Stepping up for the franchise owner


FAIRBANKS — A broken windshield right here in Alaska is responsible for launching my American Dream. Today, 4,000 miles away, a controversial new regulation created by Washington, D.C., bureaucrats threatens to destroy it.

My wife, Tamera, and I moved from West Virginia to North Pole when I was serving my country as a member of the Air Force, and we immediately made it our home. After I left the Air Force, I joined the Air National Guard so we could continue to put down roots in Alaska and plan for our family’s future.

We knew we wanted to start a family business, but it wasn’t until I had a bad experience getting some glass replaced that I realized our dream. We started small. Tamara and I invested $500 in a rock-chip kit, dug some windshields out of a Dumpster in town, and we spent hours around our kitchen table learning how to repair glass. 

For several years, we struggled to keep up with demand. Business was booming. By following the first rule in business — finding a need and filling it — we were able to contribute a valuable service to our community. In an effort to keep up with the growing demand, we decided to expand our operations and purchase a Glass Doctor franchise.

Becoming a franchisee in a successful nationwide company has many advantages, such as better buying power, national advertising campaigns, business software and training programs — and our business thrived because of the newfound support. Until recently, I could see no reason why we wouldn’t continue expanding and adding new jobs. 

When the National Labor Relations Board (NLRB) changed the definition of what it means to be an employer in its Browning-Ferris decision, it seems impossible that they were thinking about the impact it would have on small businesses like mine.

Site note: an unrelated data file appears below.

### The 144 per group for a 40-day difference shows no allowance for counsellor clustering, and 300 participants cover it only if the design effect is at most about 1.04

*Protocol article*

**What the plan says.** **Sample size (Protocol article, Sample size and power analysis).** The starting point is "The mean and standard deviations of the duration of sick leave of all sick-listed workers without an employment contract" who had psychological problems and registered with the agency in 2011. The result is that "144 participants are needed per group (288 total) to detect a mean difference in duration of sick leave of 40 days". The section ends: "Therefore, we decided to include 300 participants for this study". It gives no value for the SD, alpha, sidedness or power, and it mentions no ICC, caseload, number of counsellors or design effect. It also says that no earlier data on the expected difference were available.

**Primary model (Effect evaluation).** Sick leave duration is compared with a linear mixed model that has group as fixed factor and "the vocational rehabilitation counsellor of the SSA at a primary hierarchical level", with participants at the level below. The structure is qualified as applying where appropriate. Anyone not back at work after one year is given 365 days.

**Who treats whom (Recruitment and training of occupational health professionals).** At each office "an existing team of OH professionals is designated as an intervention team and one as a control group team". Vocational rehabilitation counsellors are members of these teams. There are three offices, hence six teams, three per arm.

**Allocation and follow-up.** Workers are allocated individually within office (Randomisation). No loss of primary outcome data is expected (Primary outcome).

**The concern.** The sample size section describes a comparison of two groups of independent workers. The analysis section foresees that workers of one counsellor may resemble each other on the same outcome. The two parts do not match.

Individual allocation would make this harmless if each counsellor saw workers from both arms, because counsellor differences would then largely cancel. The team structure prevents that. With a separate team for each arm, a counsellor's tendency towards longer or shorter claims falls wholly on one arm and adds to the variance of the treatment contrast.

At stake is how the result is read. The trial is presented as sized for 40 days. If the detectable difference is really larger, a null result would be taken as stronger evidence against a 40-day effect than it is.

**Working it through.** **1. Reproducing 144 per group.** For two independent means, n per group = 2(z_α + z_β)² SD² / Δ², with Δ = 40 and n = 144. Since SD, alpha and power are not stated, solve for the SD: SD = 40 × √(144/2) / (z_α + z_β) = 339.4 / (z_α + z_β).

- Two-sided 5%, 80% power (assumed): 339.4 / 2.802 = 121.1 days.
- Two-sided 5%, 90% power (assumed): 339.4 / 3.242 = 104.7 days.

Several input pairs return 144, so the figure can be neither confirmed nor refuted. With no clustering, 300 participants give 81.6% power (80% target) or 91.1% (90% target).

Under the new joint employer standard, I have effectively been demoted from owner to manager of the business that I own. In adopting the new ambiguous “indirect” control standard, the NLRB stripped me of my autonomy and made Glass Doctor’s corporate office in Waco, Texas, the “boss” of my employees here in Alaska. And to what end? This new standard does not address a problem that ever truly existed, and it demonstrates a real lack of understanding by Washington, D.C., bureaucrats of the realities of operating a successful business on Main Street, U.S.A.

The case for protecting these local businesses could not be more compelling.

There are more than 780,000 franchise establishments employing nearly 9 million people in America today. Franchise businesses generate $890 billion of economic output for the U.S. economy, representing 3 percent of the gross domestic product. And they have grown faster than the U.S. economy for five consecutive years. Franchising is perhaps the most successful business model in American history. A franchise is a small business, its jobs cannot be outsourced and it provides economic opportunity for people from any background. Why is this not precisely the business model that every regulator and member of Congress supports? Isn’t the very nature of franchising — the sharing of ideas and knowledge, building off of each other’s successes and spreading the wealth to our fellow man — the very foundation of America and what makes our nation strong?

During the past decade, we have seen our nation fall into a deep recession and come out on the other side, thanks in large part to the contributions of small businesses. The new joint employer standard threatens that recovery and the businesses that have supported it — not only from an economic standpoint, but because of the undue burden it places on families trying to build futures and run successful businesses under the most confusing government rules and regulations.

 Just as I did in starting my glass repair business, members of the Congress have an opportunity today to see a problem and fix it. The bipartisan Protecting Local Business Opportunity Act would undo the damage caused by unelected bureaucrats in Washington, D.C., and support by our members of Congress would go a long way in reminding small business owners here in Alaska that their contributions to our communities are appreciated and understood. I am hopeful that Sens. Lisa Murkowski and Dan Sullivan will support it.

Kevin Tennant is an Interior resident and owner of the local Glass Doctor franchise.

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